Spoiled Children of Divorce


People in Their 40s Most Delinquent on Student Loans…Related to Divorce in Childhood?
July 20, 2012, 11:45 pm
Filed under: College Drop Out, Long Term Fallout, money, poverty

A Huffington Post article describes how people in their 40s currently have higher delinquency rates on their student loans than other age groups.

These people would be born between 1963 and 1973.  This means they were born at the peak of the Divorce Boom.  I wonder if any studies will ever be made which try to see if these defaults could be connected with long term fall out from growing up in divorce.

People who grew up in divorce have a higher drop out rate from college.  There could be multiple reasons for this the most obvious is because of money.  They may have to enter or re-enter college later on in life when they are already burdened with other responsibilities.

In addition there could be historical social/financial factors involved. There were recessions around 1973, 1981 and 1990 so maybe this generation just grew up with an extra weakened immunity to financial problems during their childhoods.  Divorce would have compounded the problems for them personally.  Kids going through their parents’ divorce often suddenly plummet into poverty in the years after the divorce.  I ‘ve discussed this before.  I even mentioned a study a while back that found that even a 1 month length of time living below the poverty line can cause serious damage to a child.

They may actually be at the age that their parents were when they divorced so are repeating the same behaviors on a subconscious level.

Perhaps the younger generations won’t suffer the same problems.  Times are special now because of the extended Recession/Depression.  I’d like to say that society has a more sophisticated attitude towards shielding kids from their parents’ life style choices, but I know on a personal level that this is not the reality.  Psychiatry seems to have turned to creating actual weaponry for the government through “Non Violent” tortures and interrogations, so is even less interested in helping kids from divorce than it was before.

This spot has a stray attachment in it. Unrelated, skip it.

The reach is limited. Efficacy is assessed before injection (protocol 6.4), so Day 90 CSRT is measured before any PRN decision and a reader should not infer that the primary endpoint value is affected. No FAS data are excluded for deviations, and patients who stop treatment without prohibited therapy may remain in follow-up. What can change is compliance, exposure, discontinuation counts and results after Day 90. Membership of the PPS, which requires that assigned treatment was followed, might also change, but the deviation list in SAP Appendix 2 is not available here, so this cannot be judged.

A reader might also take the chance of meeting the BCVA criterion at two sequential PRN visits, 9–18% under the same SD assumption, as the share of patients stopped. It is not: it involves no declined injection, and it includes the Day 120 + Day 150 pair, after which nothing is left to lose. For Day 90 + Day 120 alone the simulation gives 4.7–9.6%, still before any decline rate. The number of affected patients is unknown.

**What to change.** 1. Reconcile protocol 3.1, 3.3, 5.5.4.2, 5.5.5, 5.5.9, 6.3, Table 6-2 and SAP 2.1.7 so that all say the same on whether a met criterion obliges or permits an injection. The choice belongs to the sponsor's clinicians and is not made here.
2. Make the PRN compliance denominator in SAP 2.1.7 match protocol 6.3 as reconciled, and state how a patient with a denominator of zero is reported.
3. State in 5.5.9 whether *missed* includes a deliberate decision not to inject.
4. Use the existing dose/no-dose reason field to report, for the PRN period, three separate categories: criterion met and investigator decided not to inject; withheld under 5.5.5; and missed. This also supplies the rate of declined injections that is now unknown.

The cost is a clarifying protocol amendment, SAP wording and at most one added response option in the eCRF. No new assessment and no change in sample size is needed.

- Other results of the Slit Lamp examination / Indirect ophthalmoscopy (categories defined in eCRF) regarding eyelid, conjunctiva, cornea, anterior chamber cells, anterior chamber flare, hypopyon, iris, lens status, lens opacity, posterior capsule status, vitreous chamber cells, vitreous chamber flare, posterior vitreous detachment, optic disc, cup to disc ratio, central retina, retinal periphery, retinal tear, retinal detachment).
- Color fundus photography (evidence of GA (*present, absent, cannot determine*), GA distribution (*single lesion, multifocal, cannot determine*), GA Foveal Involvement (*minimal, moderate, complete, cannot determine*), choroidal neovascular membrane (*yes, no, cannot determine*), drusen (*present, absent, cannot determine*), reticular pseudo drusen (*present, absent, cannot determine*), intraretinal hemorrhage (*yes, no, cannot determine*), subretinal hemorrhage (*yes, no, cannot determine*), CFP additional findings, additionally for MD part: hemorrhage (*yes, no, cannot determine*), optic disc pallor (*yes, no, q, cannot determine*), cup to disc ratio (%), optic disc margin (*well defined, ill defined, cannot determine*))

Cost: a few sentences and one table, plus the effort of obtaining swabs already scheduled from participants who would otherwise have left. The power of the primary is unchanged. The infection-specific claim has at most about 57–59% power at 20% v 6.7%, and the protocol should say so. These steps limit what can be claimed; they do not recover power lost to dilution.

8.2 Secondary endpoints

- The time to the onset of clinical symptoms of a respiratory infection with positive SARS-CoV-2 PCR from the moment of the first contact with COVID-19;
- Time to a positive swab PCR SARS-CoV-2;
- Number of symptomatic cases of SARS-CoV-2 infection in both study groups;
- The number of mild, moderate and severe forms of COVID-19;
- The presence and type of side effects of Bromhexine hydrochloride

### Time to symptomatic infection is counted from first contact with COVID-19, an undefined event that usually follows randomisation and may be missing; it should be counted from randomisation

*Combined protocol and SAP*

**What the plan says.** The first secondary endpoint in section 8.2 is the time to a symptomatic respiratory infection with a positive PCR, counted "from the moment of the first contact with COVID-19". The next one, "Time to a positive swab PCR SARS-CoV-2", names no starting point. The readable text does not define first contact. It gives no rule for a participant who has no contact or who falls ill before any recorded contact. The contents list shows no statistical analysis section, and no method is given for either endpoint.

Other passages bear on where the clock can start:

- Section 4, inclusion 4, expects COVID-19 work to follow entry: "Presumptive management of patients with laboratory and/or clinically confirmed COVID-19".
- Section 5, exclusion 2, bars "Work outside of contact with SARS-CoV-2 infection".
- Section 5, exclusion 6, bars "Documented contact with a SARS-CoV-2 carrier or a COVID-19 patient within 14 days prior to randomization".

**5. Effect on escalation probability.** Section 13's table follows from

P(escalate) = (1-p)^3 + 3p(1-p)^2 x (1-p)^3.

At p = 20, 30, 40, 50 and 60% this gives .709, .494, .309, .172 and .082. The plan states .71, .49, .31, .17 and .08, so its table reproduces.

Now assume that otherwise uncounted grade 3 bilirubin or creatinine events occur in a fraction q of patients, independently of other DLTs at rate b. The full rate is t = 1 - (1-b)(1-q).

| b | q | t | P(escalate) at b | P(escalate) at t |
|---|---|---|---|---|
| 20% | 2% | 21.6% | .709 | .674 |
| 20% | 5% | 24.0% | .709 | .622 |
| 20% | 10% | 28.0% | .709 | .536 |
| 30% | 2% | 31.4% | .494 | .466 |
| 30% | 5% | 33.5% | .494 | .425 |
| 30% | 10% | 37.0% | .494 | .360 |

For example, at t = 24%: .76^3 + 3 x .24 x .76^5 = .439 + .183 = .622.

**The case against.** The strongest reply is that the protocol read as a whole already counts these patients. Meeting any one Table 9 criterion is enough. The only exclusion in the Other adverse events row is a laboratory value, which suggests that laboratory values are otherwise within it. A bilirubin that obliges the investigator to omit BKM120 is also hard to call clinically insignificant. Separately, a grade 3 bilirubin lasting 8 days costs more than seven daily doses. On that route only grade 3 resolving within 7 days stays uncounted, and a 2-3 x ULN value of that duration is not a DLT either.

“May die 2day”

Taboo subject here.  Even more forbidden than trying to seek help about how to deal with abusive step-parents.

This article is about a Mother who couldn’t get food stamps to feed her 2 children.  During an almost 7 hour stand off at the Welfare Office in Laredo, Texas, Rachel Grimmer’s 12-year old daughter posted a few frightening messages on her Facebook account about what she was going through as Mommy waves her gun around in despair.  At one point, she says she’s bored.  Guess perhaps she grew up listening to threatening rants.

At around midnight the Mother shot her two children, the 12 year old daughter and the 10 year old son in the head.  They have survived but are both in critical condition.  Ms. Grimmer then shot and killed herself.  I guess the welfare office supervisor wasn’t harmed.

Obviously, the Social Worker could have used some training.  He’s obviously telling lies all over the place about what was done to help.  And there are obviously some racial issues going on here.

The kid in this situation doesn’t ask for help, probably would resist it if it were offered, and it won’t be offered anyway because family, friends, and psychoblabbers  can’t stand the drama or even actually are amused by it.

The article tries to make sense out of the relationship between this family and the welfare system and it can’t.  It’s so unbelievable it sounds like Alice falling down the rabbit hole.

This brings up a lot of issues.  But, for right now,  I pray that those kids will recover.

Here’s a good article from Australia about Filicide.  That’s people who kill their children.  Talks about connection with Divorce.  And the tendency for everyone around, friends, family, therapists, etc., to go into denial, or at least do nothing.   The grandmother wrote back on Facebook to her granddaughter that she was “there for you.”   She could have at least told the kid to take her brother and go hide or to fake a convulsion to distract the adults.

“Mental Health, Filicide, Parental Separation and Divorce:  The need for early intervention and a better coordinated approach.” by Dr. Daniell Tyson and Prof. Thea Brown.

EDIT added December 28, 2011:  Both of Rachel Grimmer’s children died within 2 days of the shooting.  May they Rest in Peace.



Bad Children of Divorce – Mickey Rooney’s Stepson